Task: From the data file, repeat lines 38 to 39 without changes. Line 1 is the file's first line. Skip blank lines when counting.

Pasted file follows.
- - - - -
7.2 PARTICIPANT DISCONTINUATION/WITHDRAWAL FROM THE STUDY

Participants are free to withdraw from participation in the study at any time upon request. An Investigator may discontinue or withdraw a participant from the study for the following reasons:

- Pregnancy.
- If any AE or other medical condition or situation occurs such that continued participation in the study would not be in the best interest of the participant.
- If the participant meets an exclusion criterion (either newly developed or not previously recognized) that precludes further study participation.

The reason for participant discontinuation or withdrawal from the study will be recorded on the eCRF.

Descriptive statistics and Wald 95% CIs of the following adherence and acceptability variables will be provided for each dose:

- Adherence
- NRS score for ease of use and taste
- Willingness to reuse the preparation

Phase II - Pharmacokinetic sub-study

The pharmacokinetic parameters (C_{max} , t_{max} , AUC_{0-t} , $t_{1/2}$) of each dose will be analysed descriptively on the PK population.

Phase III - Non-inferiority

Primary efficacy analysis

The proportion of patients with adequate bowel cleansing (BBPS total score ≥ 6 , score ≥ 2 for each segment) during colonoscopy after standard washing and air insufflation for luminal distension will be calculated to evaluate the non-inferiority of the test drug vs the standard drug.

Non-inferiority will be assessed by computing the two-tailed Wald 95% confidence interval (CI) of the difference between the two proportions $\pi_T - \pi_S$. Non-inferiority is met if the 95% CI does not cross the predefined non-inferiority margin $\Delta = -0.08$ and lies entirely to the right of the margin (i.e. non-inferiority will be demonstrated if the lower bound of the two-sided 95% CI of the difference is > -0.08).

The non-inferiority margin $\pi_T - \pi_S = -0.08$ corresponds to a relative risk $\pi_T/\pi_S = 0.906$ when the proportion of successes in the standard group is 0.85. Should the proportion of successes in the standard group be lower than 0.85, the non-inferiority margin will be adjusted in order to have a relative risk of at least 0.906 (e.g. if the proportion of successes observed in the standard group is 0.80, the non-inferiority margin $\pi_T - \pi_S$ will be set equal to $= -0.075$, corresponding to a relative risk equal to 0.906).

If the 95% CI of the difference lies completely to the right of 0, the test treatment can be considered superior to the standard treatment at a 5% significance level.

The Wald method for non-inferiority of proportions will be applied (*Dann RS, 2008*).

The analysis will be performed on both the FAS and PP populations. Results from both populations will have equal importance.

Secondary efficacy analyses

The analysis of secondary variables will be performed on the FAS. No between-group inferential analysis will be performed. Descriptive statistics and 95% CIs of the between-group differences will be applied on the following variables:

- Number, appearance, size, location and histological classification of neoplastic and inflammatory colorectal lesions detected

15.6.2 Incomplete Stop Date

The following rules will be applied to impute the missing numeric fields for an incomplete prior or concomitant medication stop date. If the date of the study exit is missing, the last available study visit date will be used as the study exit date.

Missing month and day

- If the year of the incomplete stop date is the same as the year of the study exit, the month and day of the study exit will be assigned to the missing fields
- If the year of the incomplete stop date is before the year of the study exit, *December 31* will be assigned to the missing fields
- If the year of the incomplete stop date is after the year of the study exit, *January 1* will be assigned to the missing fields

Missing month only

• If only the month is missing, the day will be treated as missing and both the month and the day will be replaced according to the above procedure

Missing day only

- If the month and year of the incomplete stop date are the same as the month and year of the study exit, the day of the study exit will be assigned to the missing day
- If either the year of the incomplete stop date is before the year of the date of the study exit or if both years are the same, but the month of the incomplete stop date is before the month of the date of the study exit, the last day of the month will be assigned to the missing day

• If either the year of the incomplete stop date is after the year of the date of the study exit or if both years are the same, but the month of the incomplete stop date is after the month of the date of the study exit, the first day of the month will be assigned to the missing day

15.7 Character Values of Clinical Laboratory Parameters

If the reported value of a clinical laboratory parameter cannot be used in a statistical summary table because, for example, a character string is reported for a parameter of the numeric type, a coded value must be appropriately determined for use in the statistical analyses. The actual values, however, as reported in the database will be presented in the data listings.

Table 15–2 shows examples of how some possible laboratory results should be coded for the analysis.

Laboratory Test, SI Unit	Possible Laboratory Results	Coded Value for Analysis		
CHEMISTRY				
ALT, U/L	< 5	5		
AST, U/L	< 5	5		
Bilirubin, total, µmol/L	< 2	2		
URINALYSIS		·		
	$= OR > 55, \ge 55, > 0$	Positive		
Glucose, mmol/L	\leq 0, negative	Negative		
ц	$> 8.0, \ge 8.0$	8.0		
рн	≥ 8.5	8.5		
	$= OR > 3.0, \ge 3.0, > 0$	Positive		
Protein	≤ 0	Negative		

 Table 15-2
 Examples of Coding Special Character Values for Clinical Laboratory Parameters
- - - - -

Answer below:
Table 15–2 shows examples of how some possible laboratory results should be coded for the analysis.

Laboratory Test, SI Unit	Possible Laboratory Results	Coded Value for Analysis		